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Context of '1947: Victim of Japanese Waterboarding Relates Story to US War Crimes Tribunal'

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Japanese soldier Chinsaku Yuki is tried by the US for war crimes involving, among other offenses, waterboarding Filipino civilians. One of his victims is lawyer Ramon Navarro. During the trial, Navarro recalls being waterboarded by Yuki. “When Yuki could not get anything out of me, he wanted the interpreter to place me down below,” he tells the court. “And I was told by Yuki to take off all my clothes, so what I did was to take off my clothes as ordered. I was ordered to lay on a bench and Yuki tied my feet, hands, and neck to that bench, lying with my face upward. After I was tied to the bench, Yuki placed some cloth on my face. And then with water from the faucet, they poured on me until I became unconscious. He repeated that four or five times.” Asked if he could breathe, Navarro says: “No, I could not, and so I, for a time, lost consciousness. I found my consciousness came back again and found Yuki was sitting on my stomach. And then I vomited the water from my stomach, and the consciousness came back again for me. [The water came f]rom my mouth and all openings of my face… and then Yuki would repeat the same treatment and the same procedure to me until I became unconscious again.” Navarro recalls he was tortured like this “four or five times.” He says he lied to Yuki to end the torment: “When I was not able to endure his punishment which I received, I told a lie to Yuki.… I could not really show anything to Yuki, because I was really lying just to stop the torture.” He describes the waterboarding as “[n]ot so painful, but one becomes unconscious—like drowning in the water.… Drowning. You could hardly breathe.” Yuki is sentenced to life in prison for a variety of war crimes, including his torture of Navarro. [National Public Radio, 11/3/2007]

Entity Tags: Ramon Navarro, Chinsaku Yuki

Timeline Tags: Torture of US Captives

Evan Wallach, a New York judge who teaches the law of war at two New York City law schools, pens an editorial for the Washington Post protesting the argument that waterboarding has somehow become legal. Wallach, a former Judge Advocate General officer in the Nevada National Guard, recalls routinely lecturing military policemen about their legal obligations towards their prisoners. He writes that he always concluded by saying: “I know you won’t remember everything I told you today, but just remember what your mom told you: Do unto others as you would have others do unto you.” He is proud to note that the unit he was with, the 72nd Military Police Company, “refused to participate in misconduct at Iraq’s Abu Ghraib prison.”
Waterboarding Is Real, Not Simulated, Drowning - Wallach then explains what waterboarding is. It is not “simulated drowning,” as many media reports characterize it: “That’s incorrect. To be effective, waterboarding is usually real drowning that simulates death. That is, the victim experiences the sensations of drowning: struggle, panic, breath-holding, swallowing, vomiting, taking water into the lungs, and, eventually, the same feeling of not being able to breathe that one experiences after being punched in the gut. The main difference is that the drowning process is halted. According to those who have studied waterboarding’s effects, it can cause severe psychological trauma, such as panic attacks, for years.”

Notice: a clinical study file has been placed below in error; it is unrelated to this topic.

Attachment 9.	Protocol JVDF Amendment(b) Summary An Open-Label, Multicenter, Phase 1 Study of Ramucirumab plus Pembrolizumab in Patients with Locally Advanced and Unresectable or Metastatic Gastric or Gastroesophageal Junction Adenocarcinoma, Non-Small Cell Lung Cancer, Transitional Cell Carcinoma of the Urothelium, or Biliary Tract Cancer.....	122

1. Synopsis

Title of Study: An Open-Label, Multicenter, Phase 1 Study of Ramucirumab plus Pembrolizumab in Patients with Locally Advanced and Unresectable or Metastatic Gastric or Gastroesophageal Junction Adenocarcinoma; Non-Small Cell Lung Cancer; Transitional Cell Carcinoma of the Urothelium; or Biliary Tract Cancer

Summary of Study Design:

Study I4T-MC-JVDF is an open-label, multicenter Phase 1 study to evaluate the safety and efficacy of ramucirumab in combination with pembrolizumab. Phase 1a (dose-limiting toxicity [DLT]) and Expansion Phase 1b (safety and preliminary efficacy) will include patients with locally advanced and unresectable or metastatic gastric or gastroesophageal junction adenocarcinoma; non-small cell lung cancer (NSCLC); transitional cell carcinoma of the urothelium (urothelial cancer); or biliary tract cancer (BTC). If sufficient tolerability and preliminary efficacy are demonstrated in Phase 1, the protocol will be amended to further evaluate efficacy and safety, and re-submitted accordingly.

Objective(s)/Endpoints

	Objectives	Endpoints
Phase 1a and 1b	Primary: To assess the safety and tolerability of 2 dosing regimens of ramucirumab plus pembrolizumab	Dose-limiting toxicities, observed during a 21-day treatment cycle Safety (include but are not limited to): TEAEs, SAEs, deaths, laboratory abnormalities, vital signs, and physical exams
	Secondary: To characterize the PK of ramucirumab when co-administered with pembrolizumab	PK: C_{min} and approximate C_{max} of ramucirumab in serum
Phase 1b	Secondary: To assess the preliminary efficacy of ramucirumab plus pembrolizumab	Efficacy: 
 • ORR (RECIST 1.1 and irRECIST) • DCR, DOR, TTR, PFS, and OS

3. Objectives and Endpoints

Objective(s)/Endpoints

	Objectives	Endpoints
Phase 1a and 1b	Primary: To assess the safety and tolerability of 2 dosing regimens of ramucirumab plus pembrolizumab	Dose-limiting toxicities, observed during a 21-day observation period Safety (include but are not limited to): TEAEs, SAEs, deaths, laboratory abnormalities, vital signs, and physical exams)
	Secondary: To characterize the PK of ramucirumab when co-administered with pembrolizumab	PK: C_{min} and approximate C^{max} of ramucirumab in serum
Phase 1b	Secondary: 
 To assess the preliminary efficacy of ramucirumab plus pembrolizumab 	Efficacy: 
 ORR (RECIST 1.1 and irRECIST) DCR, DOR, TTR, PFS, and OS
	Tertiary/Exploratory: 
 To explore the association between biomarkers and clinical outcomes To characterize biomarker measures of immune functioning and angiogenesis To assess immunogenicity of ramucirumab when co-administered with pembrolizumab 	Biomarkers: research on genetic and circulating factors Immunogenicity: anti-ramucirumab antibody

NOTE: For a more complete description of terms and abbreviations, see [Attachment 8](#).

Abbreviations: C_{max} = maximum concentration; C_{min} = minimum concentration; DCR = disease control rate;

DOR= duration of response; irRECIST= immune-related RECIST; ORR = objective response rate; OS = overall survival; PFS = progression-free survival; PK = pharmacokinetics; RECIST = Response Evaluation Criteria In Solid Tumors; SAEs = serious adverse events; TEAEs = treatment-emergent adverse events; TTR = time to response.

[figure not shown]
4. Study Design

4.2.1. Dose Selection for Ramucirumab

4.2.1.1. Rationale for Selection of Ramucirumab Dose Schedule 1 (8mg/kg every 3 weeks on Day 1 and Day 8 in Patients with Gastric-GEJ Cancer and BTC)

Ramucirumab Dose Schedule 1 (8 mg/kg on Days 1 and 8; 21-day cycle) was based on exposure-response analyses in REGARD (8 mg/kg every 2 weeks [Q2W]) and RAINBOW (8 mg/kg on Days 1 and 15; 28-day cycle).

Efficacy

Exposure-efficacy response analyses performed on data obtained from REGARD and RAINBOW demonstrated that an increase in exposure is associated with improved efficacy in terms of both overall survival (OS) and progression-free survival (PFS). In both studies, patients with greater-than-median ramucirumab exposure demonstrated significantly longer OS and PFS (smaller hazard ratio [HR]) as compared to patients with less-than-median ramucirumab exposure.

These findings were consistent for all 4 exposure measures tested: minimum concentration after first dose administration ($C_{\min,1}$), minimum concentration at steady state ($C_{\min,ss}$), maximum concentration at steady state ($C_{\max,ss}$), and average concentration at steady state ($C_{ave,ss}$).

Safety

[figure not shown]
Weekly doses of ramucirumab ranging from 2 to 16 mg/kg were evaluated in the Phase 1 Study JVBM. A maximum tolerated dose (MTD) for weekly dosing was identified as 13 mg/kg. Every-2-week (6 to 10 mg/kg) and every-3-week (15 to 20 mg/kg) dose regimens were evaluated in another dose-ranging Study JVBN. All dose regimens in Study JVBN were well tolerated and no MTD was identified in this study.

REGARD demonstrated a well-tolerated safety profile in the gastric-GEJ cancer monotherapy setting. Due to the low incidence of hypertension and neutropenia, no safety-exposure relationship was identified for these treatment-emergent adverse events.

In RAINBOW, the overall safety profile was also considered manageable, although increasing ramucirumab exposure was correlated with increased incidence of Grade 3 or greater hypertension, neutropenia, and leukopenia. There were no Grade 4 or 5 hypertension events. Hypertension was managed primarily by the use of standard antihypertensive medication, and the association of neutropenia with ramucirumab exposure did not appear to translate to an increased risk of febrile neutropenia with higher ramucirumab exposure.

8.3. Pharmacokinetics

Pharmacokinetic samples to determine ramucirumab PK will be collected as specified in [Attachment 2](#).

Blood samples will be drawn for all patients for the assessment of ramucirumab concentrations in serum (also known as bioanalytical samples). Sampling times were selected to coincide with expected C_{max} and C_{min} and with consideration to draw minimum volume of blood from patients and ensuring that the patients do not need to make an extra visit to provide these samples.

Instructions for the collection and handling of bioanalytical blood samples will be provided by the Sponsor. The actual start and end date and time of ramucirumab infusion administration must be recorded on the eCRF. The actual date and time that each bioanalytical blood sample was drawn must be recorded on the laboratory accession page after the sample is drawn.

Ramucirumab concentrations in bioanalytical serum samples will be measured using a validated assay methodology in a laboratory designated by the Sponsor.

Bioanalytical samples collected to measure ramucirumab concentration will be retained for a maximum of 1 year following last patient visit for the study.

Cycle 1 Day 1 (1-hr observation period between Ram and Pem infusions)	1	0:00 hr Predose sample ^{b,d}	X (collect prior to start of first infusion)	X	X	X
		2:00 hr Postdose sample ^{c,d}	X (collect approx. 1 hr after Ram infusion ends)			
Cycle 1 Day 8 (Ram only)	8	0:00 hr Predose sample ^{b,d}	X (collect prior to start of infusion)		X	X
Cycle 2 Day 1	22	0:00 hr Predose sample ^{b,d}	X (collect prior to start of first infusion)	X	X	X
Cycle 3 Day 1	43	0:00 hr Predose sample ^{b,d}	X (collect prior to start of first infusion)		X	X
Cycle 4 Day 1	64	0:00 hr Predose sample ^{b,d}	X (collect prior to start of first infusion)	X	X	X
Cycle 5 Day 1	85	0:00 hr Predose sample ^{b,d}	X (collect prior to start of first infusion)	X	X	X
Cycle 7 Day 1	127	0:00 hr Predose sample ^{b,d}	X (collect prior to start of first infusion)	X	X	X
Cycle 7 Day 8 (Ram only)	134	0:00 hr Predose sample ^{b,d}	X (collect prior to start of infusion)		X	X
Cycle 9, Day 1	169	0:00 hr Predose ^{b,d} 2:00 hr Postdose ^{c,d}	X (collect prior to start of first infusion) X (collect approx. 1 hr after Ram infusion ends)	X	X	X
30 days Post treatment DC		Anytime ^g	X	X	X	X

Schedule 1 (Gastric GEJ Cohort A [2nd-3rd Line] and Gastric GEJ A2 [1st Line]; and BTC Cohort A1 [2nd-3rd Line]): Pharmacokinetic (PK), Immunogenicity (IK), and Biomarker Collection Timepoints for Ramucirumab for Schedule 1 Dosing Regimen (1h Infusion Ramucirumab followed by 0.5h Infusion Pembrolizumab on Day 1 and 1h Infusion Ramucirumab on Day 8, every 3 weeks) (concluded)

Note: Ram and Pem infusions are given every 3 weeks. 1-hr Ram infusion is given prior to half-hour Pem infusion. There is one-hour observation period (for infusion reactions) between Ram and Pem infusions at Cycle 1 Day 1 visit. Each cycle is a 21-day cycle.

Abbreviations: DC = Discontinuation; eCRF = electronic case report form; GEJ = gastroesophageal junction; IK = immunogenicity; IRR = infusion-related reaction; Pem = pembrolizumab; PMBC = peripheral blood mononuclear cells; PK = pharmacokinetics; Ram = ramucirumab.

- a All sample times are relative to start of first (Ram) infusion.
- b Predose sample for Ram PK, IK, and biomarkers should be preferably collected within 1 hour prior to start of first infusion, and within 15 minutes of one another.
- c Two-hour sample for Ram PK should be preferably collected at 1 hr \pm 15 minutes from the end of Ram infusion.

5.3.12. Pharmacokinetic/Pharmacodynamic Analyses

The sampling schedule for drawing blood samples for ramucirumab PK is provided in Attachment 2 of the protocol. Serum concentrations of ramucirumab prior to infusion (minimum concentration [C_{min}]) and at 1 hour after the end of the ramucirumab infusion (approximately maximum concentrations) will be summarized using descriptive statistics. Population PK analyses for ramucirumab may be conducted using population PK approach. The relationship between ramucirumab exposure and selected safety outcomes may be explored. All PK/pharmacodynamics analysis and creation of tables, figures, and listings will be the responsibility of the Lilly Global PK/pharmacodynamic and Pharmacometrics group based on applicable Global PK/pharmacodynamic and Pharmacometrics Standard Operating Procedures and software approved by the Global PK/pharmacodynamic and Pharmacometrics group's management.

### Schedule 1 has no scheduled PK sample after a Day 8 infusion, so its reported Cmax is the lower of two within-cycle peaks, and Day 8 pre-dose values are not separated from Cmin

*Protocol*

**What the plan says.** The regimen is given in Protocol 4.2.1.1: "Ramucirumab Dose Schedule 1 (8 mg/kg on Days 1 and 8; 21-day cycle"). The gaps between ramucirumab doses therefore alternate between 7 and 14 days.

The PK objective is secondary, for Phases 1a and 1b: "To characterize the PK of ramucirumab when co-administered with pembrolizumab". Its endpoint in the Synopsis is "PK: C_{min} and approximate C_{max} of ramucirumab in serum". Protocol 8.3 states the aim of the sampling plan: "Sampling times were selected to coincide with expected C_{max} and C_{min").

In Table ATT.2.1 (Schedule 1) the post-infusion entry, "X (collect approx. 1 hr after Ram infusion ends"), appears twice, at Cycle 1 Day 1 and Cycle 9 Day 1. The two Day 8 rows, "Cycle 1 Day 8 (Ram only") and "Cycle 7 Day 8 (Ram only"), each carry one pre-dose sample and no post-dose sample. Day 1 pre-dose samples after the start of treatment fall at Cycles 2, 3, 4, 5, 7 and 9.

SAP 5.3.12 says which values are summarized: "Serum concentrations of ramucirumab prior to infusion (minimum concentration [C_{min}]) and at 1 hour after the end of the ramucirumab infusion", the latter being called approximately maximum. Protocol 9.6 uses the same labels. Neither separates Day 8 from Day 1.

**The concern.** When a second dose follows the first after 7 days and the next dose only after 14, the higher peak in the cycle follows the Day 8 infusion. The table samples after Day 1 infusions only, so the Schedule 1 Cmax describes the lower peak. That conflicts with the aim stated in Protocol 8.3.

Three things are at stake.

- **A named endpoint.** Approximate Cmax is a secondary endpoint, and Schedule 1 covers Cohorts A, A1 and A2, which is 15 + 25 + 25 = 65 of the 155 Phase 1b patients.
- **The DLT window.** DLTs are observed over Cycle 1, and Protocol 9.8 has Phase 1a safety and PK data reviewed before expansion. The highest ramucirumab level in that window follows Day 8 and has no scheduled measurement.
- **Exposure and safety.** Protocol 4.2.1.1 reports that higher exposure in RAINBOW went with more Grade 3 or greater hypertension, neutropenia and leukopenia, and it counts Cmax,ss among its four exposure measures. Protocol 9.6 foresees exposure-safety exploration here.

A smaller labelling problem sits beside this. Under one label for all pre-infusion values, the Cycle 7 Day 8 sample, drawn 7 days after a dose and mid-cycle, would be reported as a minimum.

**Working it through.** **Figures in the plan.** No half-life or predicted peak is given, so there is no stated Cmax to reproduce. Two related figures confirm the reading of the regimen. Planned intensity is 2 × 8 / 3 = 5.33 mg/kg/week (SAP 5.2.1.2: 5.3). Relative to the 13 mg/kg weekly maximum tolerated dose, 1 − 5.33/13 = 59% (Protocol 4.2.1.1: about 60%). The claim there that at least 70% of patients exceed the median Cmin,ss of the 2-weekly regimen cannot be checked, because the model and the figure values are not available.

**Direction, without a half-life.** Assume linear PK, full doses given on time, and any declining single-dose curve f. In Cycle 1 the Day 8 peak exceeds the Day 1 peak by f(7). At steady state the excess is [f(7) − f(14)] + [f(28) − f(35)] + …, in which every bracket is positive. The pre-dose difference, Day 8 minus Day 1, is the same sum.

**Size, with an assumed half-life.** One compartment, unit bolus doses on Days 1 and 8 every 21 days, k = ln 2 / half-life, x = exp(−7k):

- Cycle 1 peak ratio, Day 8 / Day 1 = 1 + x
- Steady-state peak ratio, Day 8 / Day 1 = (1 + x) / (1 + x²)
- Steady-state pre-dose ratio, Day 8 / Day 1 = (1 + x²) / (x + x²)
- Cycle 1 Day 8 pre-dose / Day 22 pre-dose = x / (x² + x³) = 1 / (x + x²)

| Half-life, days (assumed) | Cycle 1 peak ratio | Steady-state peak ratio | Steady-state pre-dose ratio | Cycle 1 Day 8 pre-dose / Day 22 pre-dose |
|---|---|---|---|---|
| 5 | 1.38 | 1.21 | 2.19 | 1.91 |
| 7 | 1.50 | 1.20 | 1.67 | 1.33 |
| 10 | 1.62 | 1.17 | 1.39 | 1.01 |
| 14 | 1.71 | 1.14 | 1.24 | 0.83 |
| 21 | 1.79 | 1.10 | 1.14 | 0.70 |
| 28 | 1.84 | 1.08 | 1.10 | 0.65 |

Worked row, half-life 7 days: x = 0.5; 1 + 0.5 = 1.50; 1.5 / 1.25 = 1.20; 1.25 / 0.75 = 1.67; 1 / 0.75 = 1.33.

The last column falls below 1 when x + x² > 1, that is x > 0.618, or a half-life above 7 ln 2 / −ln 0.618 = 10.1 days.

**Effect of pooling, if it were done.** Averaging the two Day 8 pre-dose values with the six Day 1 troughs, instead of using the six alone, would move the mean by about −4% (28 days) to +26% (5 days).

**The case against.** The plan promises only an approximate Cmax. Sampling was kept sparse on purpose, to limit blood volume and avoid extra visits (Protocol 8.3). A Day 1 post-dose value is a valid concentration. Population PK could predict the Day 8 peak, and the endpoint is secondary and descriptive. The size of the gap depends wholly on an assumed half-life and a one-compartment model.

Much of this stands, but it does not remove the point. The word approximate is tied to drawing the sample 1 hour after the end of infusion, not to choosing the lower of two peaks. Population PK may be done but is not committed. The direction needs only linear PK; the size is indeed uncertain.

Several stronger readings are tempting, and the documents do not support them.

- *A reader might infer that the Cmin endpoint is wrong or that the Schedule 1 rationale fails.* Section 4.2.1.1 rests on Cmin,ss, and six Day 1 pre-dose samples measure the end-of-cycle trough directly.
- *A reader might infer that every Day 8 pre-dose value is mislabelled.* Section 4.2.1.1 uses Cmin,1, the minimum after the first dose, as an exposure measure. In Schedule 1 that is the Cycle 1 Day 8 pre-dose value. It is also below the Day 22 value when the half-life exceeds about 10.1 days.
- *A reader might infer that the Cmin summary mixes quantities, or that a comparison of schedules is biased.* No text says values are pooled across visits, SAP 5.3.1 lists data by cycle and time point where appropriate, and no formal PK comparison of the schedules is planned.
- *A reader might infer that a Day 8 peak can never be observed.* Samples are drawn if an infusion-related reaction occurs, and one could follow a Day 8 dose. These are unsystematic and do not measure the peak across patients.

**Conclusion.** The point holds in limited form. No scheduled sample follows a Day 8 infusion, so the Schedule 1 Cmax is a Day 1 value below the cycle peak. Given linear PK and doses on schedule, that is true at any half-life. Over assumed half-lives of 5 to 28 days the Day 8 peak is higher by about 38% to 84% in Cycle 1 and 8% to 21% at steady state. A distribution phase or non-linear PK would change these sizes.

Prosecution of Waterboarding as Torture Goes Back to 1898 - Wallach notes that after World War II, several Japanese soldiers were tried and executed for waterboarding American and Allied prisoners of war. One former POW, Lieutenant Chase Nielsen, testified: “I was given several types of torture.… I was given what they call the water cure.… Well, I felt more or less like I was drowning… just gasping between life and death.” The waterboarding of POWs was one of the driving forces behind the US’s organization of war crimes trials for senior Japanese military and civilian officials. Wallach writes: “Leading members of Japan’s military and government elite were charged, among their many other crimes, with torturing Allied military personnel and civilians. The principal proof upon which their torture convictions were based was conduct that we would now call waterboarding.” (Weeks later, torture opponent Senator John McCain will cite the Japanese prosecutions in a presidential debate—see November 29, 2007). Wallach notes that as far back as 1898, US soldiers were court-martialed for waterboarding Filipino guerrillas during the Spanish-American War. More recently, a group of Filipino citizens sued, in a US district court, the estate of former Phillipine President Ferdinand Marcos, claiming they had been waterboarded and subjected to other tortures. The court awarded the plaintiffs $766 million in damages, and wrote: “[T]he plaintiffs experienced human rights violations including, but not limited to… the water cure, where a cloth was placed over the detainee’s mouth and nose, and water producing a drowning sensation.” In 1983, a Texas sheriff and three of his deputies were convicted of violating prisoners’ civil rights by subjecting them to a procedure similar to waterboarding (see 1983). Wallach concludes: “We know that US military tribunals and US judges have examined certain types of water-based interrogation and found that they constituted torture. That’s a lesson worth learning. The study of law is, after all, largely the study of history. The law of war is no different. This history should be of value to those who seek to understand what the law is—as well as what it ought to be.” [Washington Post, 11/4/2007]

Entity Tags: Evan Wallach, Washington Post

Timeline Tags: Torture of US Captives

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